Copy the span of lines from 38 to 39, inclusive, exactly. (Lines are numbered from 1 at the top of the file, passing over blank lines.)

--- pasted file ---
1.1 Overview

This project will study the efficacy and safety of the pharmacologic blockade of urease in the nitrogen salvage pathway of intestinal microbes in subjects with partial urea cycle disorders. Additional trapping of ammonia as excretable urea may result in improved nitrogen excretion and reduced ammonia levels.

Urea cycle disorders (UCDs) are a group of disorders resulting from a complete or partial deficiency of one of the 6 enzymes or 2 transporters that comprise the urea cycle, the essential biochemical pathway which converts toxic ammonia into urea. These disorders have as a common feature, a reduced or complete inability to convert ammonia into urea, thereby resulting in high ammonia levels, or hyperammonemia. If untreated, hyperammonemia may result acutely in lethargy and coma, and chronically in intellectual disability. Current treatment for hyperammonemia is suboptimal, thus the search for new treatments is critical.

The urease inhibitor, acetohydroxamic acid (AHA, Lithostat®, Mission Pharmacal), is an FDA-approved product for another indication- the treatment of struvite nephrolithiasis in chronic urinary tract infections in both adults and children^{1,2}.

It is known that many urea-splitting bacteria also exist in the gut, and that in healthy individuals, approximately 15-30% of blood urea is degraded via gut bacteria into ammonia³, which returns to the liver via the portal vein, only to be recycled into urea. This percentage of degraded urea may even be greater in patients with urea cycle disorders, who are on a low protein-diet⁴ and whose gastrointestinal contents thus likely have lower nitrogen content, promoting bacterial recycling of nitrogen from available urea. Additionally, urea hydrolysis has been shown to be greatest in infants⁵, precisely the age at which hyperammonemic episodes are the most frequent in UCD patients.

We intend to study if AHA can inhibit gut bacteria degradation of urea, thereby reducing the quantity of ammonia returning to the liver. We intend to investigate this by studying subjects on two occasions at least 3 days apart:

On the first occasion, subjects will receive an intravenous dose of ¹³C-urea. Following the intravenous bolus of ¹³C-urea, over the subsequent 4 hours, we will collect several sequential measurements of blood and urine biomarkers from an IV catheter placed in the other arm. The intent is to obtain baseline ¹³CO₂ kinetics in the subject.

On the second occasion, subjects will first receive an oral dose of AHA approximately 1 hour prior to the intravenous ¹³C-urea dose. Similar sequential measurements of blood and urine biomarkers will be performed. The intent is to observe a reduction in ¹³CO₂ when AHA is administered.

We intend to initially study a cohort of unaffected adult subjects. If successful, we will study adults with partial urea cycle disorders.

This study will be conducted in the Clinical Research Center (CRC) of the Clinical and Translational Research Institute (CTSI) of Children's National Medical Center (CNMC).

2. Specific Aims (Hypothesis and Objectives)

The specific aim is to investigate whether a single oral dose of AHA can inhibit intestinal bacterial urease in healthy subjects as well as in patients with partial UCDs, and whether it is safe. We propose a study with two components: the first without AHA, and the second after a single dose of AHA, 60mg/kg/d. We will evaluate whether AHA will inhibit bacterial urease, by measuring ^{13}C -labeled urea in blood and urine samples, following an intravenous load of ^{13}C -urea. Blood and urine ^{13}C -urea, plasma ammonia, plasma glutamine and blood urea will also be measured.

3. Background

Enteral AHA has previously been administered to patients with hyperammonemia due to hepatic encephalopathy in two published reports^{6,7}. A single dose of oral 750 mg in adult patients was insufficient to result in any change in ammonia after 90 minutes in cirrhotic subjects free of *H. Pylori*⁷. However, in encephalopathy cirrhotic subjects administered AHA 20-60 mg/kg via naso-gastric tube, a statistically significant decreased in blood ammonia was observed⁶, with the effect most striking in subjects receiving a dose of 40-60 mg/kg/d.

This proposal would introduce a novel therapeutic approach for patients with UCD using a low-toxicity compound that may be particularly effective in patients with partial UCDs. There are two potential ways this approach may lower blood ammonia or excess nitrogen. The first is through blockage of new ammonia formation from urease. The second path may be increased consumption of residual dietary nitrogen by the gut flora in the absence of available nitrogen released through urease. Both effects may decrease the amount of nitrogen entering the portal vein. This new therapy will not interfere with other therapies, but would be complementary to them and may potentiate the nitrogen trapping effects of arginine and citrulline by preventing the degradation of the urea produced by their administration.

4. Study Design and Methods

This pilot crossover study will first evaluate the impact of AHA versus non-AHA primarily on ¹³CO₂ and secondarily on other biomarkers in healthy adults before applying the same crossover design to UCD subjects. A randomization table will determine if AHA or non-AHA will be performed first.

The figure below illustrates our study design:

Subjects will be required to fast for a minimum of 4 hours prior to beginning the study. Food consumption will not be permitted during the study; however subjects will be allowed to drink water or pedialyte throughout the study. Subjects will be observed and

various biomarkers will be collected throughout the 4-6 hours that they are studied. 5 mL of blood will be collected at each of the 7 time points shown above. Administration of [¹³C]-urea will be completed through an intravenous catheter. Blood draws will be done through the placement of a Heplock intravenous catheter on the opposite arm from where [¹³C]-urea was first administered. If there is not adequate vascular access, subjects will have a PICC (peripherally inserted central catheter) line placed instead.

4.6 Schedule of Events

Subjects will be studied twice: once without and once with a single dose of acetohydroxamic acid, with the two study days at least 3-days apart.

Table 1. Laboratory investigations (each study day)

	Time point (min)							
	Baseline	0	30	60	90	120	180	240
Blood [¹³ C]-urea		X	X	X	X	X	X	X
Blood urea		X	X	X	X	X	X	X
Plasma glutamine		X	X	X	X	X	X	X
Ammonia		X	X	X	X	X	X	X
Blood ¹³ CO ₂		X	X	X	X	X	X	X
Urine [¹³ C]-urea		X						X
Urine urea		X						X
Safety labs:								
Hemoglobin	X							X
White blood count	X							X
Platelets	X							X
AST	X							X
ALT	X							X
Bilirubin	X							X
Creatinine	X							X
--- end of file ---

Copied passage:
ALT	X							X
Bilirubin	X							X